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Semin Liver Dis. 2003 Feb;23(1):5-20.

The hepatitis B virus and common mutants.

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Victorian Infectious Diseases Reference Laboratory, North Melbourne, Australia.


Most biological systems have developed complex mechanisms to maintain the stability of their genetic information. Exceptions to this include viruses that can undergo rapid and substantial genetic sequence changes and alterations. The hepatitis B virus (HBV) has evolved a unique life cycle resulting in the production of enormous viral loads during active replication without actually directly killing the infected cell. Because the virus uses reverse transcription to copy its DNA genome, mutant viral genomes are frequently found. Particular selection pressures, both endogenous (host immune clearance) and exogenous (vaccines and antivirals), readily select out these escape mutants. It is still not known which particular viral mutations or combination of mutations directly affects the clinical presentation of the liver disease, the nature of the viral persistence, or the course and outcome of chronic infection. Further studies are needed to identify the pathogenic basis for the selection of these mutants. Such research should help improve the basic understanding of this unique virus-host relationship and provide new strategies for complete control of HBV infections.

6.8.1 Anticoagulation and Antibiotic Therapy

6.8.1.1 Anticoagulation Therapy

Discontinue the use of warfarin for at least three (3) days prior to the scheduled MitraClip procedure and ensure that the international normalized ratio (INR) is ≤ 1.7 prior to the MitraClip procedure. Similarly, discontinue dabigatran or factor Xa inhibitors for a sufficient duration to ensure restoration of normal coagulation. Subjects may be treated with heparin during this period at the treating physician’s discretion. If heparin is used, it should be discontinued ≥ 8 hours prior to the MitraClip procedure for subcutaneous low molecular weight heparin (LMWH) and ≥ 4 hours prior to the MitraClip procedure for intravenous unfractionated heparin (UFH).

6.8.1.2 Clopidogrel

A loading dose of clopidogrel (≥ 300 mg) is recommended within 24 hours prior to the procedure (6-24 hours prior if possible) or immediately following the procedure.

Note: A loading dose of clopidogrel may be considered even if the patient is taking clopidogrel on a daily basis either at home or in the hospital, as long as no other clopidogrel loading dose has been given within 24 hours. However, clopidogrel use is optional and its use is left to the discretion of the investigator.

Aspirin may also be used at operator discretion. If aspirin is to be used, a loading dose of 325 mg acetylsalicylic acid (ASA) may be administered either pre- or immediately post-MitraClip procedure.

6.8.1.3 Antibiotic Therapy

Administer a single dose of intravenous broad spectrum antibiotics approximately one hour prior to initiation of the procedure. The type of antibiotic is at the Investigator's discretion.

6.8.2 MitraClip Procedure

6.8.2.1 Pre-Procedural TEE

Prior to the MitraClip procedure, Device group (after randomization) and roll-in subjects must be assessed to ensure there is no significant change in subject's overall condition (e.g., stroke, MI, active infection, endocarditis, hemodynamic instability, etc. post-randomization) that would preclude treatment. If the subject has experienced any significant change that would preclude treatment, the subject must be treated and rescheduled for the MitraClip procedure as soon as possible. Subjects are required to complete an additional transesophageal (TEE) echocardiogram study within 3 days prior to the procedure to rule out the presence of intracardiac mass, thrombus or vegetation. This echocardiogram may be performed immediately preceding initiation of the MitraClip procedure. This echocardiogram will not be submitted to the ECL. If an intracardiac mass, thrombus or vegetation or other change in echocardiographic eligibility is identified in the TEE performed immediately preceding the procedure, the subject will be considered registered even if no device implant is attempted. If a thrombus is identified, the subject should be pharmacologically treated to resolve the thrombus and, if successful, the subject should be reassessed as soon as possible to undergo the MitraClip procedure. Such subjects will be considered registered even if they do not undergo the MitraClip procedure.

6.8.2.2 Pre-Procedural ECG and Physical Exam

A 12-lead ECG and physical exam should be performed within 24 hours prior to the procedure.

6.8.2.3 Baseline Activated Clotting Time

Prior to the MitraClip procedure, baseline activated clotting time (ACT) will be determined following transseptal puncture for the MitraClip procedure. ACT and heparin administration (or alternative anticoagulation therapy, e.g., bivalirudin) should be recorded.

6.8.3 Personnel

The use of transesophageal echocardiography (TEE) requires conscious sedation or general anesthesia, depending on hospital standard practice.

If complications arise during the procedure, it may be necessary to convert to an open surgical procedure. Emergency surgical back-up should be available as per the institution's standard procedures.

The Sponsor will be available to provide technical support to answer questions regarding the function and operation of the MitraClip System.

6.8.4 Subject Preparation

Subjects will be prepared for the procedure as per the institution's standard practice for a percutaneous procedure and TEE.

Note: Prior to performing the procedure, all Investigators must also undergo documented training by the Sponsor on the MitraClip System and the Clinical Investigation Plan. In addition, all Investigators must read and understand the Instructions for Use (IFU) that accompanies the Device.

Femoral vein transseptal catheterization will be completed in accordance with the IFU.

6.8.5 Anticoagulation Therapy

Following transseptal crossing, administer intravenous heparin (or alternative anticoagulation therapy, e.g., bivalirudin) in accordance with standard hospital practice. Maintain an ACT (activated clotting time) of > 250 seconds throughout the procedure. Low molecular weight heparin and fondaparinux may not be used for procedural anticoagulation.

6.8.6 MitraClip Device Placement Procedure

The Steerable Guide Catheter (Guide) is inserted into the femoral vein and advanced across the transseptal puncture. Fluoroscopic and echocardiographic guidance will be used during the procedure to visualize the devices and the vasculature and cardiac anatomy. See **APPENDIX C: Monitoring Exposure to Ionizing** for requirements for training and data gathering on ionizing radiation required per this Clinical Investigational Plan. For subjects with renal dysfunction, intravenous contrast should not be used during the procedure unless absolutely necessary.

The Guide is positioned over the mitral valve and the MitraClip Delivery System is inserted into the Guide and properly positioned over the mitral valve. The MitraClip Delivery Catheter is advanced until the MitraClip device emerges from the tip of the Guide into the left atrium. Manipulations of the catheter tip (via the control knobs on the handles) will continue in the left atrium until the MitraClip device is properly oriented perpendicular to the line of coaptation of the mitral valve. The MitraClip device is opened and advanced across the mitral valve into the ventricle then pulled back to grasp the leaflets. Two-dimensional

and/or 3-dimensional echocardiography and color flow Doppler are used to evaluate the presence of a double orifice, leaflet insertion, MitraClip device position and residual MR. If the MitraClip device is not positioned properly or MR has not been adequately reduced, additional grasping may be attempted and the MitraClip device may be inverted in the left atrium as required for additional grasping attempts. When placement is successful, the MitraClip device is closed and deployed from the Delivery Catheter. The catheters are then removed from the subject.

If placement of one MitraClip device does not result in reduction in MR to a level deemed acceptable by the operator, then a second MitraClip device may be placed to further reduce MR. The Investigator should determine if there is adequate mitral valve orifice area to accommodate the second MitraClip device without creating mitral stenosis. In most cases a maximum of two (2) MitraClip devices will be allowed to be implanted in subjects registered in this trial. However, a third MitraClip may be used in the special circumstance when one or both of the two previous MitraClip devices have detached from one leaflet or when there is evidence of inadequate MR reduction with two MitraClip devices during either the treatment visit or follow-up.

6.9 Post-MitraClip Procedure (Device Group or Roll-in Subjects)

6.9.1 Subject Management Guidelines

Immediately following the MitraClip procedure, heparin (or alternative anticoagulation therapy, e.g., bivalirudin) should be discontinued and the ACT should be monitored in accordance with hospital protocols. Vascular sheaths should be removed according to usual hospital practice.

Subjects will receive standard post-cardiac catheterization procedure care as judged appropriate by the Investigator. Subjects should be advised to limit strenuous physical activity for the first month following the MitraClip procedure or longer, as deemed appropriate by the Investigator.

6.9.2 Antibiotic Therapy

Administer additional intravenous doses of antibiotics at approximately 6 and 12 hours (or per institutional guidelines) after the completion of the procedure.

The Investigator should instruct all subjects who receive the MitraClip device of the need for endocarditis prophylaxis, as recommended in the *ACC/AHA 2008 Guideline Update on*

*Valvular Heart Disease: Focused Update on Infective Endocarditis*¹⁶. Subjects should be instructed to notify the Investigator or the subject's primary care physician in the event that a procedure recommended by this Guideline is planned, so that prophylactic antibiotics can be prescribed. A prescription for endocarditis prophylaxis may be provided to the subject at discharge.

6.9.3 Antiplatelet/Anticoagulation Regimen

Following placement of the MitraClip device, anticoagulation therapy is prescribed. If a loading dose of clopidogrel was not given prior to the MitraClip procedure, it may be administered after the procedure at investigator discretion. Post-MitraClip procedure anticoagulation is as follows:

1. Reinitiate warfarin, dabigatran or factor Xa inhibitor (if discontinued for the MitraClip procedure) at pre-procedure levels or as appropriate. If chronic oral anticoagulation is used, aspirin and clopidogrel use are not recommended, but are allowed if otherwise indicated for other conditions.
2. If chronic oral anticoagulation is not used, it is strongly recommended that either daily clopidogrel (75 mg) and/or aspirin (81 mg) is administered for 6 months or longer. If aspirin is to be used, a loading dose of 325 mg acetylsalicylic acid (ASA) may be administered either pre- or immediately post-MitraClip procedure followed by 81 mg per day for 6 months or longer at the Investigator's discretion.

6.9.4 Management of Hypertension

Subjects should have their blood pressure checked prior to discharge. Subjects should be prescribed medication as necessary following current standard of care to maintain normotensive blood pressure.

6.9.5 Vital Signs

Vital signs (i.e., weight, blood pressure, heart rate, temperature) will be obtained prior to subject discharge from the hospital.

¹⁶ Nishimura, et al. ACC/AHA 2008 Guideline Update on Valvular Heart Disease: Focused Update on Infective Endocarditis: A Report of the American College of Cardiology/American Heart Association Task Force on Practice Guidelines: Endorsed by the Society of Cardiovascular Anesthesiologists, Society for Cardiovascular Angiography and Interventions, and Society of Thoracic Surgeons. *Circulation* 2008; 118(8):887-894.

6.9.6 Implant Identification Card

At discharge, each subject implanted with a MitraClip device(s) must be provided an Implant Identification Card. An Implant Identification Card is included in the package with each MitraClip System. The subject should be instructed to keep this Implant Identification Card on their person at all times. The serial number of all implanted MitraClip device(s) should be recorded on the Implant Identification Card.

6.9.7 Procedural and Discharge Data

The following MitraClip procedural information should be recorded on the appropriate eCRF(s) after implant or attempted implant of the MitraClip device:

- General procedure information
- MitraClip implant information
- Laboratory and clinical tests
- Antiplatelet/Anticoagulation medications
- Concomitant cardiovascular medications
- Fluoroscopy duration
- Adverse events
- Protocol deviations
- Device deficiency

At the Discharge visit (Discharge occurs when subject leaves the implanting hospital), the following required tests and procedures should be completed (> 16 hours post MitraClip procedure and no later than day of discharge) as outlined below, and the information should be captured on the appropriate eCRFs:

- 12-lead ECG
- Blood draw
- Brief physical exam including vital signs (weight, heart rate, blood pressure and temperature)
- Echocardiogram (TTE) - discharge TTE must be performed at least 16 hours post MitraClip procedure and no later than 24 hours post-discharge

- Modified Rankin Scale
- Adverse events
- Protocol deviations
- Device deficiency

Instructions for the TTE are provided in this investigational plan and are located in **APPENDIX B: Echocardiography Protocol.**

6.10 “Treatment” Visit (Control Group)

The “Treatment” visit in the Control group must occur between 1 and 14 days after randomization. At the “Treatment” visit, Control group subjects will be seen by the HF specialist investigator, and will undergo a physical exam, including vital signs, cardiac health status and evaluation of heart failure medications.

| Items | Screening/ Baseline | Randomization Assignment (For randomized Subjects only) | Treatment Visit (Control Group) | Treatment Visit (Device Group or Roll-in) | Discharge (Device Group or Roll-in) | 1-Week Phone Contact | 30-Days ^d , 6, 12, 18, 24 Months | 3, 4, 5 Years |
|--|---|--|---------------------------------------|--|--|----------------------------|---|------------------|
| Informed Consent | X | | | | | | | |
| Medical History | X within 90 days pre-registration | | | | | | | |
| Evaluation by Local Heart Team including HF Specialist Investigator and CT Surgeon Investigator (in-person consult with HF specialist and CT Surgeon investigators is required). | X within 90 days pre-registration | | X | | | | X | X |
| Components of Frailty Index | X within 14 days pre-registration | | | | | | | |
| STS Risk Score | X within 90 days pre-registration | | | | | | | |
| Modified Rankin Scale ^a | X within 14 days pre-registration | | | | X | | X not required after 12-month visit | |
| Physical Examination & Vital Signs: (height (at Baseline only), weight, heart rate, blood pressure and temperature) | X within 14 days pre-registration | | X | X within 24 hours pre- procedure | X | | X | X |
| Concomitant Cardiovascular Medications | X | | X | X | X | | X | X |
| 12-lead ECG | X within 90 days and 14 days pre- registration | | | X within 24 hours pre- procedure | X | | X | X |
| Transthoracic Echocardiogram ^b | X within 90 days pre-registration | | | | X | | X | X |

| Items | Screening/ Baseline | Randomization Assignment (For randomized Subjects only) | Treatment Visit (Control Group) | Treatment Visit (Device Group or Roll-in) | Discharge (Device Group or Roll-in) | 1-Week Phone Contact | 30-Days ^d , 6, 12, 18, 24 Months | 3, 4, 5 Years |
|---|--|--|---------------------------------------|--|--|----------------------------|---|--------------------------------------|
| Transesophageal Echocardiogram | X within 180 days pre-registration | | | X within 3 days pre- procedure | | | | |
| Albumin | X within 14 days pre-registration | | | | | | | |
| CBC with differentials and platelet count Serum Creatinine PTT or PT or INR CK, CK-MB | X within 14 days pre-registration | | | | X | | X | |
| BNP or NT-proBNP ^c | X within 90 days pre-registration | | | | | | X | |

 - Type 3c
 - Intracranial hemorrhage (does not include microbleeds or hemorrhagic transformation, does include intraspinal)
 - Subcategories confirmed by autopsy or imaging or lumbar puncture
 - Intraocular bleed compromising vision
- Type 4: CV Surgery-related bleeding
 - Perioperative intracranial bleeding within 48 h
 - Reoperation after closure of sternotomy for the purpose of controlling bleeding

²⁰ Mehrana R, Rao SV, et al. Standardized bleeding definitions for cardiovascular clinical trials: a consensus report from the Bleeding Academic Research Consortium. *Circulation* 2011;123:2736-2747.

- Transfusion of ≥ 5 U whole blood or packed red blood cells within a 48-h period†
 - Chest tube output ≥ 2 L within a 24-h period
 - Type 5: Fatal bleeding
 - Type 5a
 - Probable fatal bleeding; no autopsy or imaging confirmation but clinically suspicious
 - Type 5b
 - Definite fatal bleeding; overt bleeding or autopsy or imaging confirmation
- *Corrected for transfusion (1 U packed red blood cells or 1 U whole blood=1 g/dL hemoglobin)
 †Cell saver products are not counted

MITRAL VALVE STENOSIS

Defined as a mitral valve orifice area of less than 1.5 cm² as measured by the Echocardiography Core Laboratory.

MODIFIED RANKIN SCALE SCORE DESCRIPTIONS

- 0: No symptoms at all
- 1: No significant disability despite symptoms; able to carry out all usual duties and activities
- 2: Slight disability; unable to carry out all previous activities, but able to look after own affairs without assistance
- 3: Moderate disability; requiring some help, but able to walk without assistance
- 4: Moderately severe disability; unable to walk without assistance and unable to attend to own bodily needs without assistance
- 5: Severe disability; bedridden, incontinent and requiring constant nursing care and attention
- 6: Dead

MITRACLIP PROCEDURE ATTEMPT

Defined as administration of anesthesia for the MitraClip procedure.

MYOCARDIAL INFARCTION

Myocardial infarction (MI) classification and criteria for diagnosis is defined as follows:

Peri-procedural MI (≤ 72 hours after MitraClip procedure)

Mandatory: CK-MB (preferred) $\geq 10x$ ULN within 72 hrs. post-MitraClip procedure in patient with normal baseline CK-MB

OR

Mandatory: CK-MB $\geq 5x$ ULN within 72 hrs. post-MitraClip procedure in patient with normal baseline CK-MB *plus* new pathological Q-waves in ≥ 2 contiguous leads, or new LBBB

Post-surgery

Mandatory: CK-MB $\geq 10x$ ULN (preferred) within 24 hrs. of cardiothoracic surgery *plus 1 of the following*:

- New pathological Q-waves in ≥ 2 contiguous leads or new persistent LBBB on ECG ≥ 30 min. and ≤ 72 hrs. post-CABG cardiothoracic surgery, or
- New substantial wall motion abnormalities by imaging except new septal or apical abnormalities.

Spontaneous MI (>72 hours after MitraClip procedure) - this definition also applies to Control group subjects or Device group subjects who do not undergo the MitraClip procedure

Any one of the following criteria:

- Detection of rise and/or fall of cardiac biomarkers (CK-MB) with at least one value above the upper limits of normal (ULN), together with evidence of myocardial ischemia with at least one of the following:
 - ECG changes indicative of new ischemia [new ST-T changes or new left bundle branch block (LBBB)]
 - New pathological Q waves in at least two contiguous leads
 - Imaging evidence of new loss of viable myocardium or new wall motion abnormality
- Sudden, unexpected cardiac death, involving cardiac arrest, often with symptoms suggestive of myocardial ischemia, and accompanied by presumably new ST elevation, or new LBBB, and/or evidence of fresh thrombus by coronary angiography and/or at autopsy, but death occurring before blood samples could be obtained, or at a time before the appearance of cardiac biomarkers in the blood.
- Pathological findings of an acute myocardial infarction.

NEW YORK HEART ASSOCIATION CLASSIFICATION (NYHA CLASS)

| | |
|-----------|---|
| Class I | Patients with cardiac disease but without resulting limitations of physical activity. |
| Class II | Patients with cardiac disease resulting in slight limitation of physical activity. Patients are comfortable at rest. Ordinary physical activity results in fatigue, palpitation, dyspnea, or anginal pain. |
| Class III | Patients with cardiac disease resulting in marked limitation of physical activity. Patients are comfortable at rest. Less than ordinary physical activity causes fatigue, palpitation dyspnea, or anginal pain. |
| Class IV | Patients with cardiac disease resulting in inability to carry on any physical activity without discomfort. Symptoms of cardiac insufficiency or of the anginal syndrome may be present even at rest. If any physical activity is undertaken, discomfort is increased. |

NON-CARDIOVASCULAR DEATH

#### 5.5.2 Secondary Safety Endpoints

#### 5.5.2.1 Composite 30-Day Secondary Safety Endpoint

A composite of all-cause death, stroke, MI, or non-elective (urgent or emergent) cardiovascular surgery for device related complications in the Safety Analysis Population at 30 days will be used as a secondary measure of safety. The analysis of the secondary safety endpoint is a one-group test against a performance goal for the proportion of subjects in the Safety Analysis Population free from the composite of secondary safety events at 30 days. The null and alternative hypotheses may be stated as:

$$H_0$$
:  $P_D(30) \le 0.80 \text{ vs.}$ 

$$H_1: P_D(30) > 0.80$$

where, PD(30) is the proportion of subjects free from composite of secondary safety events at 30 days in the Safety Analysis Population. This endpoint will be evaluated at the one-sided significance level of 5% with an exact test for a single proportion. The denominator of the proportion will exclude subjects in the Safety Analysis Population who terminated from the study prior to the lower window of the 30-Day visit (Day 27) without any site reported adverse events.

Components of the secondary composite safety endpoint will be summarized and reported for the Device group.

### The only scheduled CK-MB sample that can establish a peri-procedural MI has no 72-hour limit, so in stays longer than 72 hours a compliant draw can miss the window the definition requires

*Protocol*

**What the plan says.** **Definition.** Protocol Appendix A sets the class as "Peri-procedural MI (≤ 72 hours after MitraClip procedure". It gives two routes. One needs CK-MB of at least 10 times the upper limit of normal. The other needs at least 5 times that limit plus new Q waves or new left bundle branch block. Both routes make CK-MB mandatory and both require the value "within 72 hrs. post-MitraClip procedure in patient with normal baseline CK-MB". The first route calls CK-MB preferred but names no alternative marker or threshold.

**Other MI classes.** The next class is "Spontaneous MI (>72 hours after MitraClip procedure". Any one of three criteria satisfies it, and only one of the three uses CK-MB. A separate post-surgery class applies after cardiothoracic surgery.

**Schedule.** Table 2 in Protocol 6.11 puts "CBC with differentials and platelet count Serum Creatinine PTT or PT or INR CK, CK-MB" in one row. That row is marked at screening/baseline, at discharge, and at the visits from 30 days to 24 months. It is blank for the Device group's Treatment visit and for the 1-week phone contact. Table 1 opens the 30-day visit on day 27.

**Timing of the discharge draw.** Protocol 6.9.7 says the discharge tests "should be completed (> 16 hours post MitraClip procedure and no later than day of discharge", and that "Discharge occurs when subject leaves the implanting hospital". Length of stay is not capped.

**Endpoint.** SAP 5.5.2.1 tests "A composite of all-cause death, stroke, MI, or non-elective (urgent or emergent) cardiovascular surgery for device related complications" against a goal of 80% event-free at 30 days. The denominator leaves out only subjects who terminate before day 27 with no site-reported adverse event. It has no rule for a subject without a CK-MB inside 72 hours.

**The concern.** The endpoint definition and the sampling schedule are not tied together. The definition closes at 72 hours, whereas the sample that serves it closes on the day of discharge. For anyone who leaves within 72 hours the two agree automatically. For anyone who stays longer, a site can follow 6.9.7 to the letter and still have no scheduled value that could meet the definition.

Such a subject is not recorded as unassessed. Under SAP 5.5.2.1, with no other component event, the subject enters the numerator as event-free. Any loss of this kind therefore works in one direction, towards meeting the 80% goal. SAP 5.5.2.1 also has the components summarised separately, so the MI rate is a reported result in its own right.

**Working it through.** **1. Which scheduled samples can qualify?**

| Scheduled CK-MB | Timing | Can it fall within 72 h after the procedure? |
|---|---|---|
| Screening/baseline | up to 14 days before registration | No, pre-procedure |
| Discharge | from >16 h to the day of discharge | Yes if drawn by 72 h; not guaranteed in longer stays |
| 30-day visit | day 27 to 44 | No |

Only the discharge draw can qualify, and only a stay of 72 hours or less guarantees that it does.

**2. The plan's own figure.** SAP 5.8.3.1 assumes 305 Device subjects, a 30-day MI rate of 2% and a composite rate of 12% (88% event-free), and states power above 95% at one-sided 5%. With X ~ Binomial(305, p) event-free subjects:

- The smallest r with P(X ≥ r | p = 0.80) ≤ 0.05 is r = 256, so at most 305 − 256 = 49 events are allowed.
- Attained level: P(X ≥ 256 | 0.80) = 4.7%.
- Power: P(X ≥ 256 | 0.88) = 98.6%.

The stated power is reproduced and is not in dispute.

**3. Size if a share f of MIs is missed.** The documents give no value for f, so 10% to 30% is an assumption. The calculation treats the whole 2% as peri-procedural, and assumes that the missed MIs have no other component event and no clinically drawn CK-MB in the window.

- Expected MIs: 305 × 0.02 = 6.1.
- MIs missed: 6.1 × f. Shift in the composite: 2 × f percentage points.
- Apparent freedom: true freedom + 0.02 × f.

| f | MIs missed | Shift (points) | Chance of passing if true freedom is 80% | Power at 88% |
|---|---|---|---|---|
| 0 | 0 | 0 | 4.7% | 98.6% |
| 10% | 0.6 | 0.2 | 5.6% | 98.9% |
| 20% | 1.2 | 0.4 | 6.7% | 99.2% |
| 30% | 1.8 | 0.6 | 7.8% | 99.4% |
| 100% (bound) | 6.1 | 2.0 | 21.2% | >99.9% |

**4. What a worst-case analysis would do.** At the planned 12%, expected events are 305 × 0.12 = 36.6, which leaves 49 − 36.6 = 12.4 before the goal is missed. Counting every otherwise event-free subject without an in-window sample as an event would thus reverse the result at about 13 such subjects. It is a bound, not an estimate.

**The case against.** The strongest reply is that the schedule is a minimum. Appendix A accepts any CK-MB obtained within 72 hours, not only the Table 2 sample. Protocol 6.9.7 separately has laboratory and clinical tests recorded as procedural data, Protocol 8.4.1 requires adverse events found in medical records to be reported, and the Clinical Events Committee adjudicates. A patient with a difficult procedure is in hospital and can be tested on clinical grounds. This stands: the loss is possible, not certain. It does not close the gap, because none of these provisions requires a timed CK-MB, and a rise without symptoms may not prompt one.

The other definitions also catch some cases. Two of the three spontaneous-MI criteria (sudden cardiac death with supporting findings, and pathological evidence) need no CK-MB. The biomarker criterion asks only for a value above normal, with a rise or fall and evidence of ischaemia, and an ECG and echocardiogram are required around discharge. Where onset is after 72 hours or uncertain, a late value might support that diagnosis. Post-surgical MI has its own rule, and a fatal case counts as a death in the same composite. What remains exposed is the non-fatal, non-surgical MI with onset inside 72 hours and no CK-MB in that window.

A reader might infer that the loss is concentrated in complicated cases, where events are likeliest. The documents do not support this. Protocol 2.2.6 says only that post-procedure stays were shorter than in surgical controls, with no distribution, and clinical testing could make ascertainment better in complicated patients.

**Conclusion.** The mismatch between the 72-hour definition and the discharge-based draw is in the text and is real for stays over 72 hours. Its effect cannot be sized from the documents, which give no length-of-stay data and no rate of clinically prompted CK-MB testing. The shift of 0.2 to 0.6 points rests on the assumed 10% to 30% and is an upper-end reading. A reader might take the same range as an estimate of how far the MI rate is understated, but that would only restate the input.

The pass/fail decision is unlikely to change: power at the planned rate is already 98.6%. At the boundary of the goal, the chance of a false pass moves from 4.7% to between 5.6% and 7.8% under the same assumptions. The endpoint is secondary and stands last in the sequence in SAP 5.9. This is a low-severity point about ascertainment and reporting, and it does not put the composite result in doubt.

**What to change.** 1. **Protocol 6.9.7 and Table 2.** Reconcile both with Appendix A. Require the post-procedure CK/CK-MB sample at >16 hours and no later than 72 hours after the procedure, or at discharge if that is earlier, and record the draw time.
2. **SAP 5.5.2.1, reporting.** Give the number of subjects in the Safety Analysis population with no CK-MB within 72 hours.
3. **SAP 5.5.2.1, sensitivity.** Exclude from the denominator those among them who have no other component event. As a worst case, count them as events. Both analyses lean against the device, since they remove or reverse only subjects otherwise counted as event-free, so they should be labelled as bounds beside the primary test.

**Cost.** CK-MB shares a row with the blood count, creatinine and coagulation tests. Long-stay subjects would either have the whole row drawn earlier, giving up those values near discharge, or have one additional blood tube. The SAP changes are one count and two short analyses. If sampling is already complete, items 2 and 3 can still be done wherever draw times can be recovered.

[Indexed for MEDLINE]

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